Telephone companies will no longer support audio leased lines starting as early as 2015. This presents an issue for utilities currently operating their RFL™ 9745 equipment with an analog communications interface. In some scenarios, full or fractional T1 leased digital data service lines are available for a nominal monthly fee. Utilities are looking for a path forward that minimizes operational impact, requires little engineering, and assures comparable security & dependability for their protection signalling.
For point-to-point teleprotection applications, RFL offers a complete digital upgrade kit that allows the customer to replace the 9745 analog interface with a digital interface module set. The C37.94 digital interface cables directly into the RFL dual channel C37.94-to-T1 fiber service unit (FSU), which in turn plugs directly into a full or fractional T1 line. This layout is mirrored on the remote end teleprotection equipment.
This field-proven design ensures out-of-box performance in a substation’s operational environment. The digital system improves tolerance to analog noise that could otherwise cause mis-operation, resulting in improved dependability of the protection system. In addition this solution provides the added benefit of a fiber connection between the teleprotection terminal and the FSU.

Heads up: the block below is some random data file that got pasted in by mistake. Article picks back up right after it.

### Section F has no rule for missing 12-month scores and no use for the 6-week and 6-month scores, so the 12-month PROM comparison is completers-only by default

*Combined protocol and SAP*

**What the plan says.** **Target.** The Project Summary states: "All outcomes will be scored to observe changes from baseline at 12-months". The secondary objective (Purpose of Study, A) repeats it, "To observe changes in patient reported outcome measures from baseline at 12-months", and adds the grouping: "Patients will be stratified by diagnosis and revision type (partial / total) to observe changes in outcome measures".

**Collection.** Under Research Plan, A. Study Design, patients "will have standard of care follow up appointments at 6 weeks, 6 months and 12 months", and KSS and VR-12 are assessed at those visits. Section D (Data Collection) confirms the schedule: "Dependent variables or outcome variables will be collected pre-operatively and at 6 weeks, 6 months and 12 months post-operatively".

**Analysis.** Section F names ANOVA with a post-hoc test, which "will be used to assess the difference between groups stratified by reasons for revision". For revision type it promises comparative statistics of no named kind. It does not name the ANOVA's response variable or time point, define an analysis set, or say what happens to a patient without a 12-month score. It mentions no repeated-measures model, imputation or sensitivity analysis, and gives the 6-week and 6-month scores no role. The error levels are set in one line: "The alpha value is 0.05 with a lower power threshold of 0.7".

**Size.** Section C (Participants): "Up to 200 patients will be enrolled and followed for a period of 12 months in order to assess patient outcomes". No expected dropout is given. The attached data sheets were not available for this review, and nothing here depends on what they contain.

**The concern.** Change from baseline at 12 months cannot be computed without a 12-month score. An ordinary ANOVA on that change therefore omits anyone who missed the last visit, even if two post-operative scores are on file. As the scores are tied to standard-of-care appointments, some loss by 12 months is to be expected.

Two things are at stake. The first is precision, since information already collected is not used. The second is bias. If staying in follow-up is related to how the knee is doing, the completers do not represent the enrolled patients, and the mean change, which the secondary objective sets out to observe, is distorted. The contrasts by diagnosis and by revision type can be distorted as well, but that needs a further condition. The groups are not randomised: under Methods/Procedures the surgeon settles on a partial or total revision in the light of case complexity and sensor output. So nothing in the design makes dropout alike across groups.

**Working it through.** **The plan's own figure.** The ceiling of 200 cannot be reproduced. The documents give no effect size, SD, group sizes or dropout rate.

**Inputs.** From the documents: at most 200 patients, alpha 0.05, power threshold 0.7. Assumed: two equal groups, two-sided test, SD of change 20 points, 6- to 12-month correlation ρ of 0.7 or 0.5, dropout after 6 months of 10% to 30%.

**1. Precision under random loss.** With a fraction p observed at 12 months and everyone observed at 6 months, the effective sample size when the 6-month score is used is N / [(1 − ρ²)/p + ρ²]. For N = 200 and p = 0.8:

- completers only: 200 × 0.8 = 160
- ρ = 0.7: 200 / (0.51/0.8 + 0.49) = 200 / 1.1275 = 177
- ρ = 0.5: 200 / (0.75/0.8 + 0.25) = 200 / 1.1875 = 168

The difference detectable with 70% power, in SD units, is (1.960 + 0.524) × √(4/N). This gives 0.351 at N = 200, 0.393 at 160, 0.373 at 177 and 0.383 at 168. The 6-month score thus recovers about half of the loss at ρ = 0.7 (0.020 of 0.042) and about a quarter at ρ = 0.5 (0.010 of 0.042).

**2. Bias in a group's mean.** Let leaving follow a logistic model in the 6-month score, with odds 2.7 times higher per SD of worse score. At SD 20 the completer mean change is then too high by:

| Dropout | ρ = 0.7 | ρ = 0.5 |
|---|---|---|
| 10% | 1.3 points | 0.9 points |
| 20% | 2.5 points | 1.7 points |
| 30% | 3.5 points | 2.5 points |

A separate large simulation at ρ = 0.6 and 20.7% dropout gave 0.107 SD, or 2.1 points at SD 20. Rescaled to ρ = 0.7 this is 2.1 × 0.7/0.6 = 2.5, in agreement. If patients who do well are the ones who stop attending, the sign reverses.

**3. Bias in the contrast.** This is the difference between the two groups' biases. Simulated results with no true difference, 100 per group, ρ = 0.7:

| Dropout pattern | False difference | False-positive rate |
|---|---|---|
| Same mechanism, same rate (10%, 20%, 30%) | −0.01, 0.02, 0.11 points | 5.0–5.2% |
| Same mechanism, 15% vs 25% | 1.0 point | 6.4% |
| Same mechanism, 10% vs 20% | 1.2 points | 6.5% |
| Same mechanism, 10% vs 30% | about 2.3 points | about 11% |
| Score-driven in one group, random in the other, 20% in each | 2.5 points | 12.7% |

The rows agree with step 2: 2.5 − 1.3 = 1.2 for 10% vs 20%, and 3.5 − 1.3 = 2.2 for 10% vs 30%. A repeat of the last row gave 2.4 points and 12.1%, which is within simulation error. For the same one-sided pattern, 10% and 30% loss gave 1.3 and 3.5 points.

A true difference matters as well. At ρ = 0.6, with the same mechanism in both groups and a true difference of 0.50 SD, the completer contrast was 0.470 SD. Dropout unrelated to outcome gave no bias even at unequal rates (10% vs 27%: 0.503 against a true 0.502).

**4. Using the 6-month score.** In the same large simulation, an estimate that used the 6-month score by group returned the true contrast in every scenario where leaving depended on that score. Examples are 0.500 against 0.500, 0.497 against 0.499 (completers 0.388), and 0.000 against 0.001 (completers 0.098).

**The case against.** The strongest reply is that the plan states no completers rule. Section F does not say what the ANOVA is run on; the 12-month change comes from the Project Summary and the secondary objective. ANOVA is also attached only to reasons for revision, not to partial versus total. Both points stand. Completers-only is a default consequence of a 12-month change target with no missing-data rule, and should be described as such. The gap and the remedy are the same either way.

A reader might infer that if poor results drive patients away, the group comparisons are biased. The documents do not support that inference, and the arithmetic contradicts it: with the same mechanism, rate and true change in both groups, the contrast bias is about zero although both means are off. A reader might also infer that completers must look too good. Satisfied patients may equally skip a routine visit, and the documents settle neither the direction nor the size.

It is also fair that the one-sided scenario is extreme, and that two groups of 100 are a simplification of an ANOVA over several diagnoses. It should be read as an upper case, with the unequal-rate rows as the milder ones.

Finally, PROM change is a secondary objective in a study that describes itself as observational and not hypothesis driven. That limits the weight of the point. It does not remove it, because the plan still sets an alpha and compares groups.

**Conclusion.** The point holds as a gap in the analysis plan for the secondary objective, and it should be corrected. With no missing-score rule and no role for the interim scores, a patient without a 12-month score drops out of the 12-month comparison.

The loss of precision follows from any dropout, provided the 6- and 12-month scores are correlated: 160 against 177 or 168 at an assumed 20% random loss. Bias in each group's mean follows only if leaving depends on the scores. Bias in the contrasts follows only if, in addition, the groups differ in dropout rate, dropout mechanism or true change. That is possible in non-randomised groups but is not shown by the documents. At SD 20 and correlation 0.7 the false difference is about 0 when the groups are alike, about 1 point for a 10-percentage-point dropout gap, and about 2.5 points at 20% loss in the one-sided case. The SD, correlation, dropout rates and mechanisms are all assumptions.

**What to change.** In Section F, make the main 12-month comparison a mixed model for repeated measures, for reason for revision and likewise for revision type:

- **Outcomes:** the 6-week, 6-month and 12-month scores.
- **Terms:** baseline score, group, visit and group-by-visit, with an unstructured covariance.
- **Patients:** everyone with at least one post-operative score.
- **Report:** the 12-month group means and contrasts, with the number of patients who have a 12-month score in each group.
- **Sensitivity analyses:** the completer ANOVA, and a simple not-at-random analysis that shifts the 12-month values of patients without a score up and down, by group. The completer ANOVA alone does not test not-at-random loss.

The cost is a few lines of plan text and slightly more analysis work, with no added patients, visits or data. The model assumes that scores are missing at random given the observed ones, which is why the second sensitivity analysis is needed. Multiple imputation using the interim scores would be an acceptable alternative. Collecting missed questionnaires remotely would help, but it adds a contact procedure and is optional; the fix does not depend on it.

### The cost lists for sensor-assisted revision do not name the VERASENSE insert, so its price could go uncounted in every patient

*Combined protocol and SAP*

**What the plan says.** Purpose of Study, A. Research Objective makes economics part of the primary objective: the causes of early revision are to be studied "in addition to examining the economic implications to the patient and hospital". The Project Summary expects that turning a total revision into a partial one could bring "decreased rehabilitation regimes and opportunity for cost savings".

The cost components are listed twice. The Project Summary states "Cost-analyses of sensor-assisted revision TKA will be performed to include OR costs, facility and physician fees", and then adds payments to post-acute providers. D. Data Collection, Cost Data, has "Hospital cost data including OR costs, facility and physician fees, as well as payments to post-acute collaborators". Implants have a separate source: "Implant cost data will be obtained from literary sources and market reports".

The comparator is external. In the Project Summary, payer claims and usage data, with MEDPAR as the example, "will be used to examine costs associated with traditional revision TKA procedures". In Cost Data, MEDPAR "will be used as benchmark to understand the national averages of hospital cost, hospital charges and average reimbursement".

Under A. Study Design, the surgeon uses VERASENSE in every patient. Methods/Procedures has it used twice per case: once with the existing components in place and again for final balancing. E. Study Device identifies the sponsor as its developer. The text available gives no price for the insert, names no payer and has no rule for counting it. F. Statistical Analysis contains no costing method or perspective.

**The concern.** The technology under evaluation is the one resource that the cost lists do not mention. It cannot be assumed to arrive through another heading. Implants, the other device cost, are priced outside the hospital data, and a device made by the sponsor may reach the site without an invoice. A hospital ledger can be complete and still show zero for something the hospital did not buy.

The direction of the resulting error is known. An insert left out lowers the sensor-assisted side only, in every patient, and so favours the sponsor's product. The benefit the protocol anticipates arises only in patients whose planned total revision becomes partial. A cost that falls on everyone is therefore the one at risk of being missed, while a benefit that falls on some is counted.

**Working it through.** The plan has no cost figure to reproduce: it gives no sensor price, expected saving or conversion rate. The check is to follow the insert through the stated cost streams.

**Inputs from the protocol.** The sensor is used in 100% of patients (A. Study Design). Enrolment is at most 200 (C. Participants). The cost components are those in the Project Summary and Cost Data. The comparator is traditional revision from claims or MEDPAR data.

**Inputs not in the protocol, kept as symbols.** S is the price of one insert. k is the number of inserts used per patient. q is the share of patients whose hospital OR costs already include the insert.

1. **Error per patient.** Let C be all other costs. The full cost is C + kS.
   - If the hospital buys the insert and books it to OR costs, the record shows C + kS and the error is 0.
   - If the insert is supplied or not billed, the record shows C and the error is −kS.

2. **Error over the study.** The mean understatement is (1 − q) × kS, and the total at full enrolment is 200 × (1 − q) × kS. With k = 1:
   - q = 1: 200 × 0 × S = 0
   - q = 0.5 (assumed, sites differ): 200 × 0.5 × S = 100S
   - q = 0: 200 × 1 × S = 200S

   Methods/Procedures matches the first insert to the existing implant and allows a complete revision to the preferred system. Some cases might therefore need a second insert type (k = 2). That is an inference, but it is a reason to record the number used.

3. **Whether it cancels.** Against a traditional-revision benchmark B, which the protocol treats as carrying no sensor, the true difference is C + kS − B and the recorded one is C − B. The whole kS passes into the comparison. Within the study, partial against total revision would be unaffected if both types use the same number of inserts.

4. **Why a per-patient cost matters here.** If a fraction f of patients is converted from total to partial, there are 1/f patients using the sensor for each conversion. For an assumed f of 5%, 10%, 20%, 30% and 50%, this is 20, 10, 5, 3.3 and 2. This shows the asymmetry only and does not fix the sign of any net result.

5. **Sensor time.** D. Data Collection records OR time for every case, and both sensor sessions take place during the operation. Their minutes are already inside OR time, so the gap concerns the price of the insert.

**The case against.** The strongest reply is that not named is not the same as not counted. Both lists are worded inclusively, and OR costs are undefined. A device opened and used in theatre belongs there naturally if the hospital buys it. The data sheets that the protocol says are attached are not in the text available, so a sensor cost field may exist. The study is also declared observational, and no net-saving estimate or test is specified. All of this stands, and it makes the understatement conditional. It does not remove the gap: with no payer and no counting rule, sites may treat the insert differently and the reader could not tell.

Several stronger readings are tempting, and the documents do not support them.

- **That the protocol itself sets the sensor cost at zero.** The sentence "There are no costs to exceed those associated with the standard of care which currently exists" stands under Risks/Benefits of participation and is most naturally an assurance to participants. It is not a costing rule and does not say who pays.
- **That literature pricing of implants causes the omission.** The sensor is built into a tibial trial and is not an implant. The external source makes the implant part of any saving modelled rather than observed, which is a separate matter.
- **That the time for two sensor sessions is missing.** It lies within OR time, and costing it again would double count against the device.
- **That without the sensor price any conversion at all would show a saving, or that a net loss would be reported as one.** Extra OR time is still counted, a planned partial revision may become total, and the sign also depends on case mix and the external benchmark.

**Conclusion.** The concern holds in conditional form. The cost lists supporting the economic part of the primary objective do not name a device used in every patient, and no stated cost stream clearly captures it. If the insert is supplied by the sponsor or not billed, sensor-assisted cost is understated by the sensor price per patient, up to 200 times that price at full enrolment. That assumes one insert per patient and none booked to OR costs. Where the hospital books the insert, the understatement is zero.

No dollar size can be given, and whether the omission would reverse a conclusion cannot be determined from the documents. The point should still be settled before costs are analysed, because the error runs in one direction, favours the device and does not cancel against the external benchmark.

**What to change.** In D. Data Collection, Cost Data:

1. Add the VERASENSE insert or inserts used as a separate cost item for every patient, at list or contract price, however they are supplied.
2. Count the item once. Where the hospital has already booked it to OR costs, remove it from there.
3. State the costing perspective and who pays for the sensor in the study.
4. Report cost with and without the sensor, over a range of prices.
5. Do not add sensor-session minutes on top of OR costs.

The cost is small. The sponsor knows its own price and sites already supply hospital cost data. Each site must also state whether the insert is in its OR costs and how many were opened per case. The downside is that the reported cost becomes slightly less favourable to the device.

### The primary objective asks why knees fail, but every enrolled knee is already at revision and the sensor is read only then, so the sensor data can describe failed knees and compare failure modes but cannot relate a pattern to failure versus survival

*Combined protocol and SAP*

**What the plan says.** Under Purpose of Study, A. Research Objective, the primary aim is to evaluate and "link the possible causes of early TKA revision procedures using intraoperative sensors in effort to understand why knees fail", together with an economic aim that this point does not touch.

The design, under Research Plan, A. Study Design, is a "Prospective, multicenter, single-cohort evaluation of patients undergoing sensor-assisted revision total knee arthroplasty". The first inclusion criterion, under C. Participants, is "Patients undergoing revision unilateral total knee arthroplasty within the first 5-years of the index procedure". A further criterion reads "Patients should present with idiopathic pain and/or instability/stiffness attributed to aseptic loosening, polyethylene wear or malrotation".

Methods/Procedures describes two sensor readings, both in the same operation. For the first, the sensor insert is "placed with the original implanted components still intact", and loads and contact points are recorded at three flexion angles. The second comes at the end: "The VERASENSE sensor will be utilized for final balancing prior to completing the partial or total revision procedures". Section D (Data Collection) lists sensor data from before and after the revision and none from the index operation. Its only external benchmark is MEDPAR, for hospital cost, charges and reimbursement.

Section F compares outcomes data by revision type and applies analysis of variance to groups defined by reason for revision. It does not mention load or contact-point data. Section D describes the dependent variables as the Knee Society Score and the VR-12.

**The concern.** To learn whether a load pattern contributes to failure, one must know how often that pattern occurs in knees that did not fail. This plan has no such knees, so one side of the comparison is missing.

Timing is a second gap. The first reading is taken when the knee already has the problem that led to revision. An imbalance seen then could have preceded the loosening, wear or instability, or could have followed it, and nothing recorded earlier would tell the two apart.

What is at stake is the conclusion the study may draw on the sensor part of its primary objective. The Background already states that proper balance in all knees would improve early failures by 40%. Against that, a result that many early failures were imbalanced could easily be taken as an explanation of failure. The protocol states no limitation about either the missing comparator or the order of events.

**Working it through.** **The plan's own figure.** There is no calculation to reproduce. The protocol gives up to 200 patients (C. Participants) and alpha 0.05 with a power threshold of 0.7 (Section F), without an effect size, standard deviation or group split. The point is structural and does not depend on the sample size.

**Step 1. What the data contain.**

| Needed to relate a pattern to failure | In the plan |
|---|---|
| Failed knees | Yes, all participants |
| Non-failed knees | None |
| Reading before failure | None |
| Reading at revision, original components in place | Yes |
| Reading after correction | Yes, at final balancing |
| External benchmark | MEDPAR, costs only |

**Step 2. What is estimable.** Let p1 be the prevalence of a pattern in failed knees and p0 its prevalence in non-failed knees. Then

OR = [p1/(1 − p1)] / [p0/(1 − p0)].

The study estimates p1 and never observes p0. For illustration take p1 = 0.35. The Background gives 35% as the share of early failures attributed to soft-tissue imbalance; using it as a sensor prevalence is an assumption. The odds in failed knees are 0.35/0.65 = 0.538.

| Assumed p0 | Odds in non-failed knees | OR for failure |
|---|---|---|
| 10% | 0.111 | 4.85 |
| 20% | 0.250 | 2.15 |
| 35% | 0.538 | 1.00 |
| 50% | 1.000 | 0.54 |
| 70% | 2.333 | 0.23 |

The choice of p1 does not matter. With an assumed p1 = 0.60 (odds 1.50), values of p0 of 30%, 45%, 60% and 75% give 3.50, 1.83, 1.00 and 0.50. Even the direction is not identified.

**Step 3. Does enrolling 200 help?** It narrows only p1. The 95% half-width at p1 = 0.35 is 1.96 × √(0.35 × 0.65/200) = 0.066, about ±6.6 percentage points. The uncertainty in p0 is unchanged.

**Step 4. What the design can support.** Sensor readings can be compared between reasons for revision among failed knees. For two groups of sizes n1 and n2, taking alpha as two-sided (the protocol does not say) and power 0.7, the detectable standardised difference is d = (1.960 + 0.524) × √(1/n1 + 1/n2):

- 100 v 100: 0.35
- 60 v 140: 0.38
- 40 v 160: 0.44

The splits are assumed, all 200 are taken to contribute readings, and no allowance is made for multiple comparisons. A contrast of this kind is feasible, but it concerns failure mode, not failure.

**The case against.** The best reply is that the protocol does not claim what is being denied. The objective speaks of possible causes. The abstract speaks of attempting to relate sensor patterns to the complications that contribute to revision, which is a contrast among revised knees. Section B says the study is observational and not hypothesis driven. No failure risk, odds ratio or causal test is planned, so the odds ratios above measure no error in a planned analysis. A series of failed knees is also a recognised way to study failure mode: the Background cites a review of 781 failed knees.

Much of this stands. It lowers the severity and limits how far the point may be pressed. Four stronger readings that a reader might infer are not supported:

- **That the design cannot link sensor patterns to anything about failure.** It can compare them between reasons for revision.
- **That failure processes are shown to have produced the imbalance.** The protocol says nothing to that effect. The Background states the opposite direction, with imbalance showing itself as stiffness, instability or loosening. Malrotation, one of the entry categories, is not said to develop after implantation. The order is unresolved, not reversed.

The FSU may also be placed outside the substation at the T1 demarcation point. With only fiber cable entering the station, isolation is provided between the T1 line and the station equipment. Thanks to a modular architecture, there is no need to replace the unit, de-wire the unit from the relay, or remove the unit from the rack. Hardware and software installation time is typically completed in under 90 minutes.
RFL provides a complete installation kit with all necessary equipment and cables, removing the guesswork from upgrades. The RFL 9745 is a fully programmable teleprotection channel suitable for direct transfer trip, permissive transfer trip, blocking and unblocking applications. The communications interface can be converted in the field to adapt to different types of media: audio, digital or fiber optic.